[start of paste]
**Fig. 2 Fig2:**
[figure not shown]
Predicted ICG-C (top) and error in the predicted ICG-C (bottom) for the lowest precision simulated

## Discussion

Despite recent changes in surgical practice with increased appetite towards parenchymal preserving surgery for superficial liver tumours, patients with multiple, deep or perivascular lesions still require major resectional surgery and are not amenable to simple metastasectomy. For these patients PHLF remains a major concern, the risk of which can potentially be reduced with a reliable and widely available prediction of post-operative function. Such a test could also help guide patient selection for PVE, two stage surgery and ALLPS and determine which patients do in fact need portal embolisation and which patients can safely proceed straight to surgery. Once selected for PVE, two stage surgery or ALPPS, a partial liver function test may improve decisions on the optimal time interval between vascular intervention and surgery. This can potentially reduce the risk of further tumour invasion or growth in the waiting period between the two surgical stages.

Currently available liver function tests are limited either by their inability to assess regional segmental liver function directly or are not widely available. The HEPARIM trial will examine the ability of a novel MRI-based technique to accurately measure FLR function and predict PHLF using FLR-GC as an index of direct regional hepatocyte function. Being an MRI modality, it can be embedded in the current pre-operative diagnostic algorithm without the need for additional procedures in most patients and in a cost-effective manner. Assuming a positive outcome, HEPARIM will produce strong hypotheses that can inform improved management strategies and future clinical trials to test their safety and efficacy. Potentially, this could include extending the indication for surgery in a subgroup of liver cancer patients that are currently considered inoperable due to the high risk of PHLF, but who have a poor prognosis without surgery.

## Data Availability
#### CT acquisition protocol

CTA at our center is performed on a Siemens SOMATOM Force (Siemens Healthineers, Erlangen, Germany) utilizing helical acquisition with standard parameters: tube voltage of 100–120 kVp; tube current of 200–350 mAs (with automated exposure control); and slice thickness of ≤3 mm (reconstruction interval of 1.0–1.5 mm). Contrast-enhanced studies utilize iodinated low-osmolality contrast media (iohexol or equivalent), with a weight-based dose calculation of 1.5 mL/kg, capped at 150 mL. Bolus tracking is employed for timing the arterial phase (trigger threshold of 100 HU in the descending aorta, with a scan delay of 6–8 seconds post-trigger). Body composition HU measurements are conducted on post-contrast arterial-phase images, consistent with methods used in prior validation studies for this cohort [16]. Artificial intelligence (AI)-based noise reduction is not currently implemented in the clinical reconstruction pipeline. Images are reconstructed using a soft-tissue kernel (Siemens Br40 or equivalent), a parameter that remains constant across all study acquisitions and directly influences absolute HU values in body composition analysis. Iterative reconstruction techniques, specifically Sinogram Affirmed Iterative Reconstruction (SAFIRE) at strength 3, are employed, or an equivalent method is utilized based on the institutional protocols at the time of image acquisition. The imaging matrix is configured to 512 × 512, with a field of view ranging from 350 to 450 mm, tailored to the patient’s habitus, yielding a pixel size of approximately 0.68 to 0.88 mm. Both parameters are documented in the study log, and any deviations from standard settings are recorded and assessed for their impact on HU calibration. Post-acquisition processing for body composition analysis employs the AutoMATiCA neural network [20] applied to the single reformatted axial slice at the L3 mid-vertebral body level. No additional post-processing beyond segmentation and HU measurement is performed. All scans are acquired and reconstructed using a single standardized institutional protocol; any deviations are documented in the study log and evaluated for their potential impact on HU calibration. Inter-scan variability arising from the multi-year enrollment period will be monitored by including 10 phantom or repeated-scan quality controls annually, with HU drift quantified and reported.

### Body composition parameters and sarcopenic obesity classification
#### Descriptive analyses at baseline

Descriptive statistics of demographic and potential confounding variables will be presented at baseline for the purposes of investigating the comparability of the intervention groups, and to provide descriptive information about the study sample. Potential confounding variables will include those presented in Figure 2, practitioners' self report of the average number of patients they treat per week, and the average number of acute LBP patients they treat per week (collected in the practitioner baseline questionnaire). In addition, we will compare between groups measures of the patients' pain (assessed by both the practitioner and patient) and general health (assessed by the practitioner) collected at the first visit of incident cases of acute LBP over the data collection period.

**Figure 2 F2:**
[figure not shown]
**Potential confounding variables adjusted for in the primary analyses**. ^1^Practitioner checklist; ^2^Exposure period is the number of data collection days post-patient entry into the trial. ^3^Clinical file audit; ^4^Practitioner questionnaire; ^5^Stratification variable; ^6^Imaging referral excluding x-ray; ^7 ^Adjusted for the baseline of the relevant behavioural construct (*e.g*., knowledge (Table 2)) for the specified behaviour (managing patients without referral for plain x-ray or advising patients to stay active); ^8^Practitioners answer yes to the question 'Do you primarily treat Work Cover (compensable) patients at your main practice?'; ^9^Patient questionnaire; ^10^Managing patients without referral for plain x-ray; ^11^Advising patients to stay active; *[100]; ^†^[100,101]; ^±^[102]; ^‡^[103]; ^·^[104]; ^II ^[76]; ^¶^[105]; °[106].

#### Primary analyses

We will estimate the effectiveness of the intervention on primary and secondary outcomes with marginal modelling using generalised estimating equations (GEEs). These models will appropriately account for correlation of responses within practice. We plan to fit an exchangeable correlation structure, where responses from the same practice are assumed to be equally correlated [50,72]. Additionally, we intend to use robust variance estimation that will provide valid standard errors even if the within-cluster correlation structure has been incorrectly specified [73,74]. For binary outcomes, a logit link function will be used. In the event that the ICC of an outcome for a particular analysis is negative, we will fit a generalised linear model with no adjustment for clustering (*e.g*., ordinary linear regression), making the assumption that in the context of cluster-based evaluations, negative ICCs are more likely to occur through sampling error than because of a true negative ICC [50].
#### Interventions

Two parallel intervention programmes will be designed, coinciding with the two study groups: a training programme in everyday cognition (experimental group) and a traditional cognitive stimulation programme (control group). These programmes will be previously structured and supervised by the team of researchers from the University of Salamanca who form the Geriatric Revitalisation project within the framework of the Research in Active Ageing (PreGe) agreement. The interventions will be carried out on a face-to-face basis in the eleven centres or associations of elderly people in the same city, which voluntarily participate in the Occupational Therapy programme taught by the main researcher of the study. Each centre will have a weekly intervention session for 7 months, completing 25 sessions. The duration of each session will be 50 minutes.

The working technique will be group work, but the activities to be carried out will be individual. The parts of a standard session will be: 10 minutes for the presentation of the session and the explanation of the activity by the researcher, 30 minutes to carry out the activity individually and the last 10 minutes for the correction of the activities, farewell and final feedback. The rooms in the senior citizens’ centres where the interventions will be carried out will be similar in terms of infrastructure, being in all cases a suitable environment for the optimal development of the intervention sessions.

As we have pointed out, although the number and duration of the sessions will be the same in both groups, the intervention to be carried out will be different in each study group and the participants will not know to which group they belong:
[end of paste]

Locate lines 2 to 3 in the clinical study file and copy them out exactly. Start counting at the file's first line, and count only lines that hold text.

[figure not shown]
Predicted ICG-C (top) and error in the predicted ICG-C (bottom) for the lowest precision simulated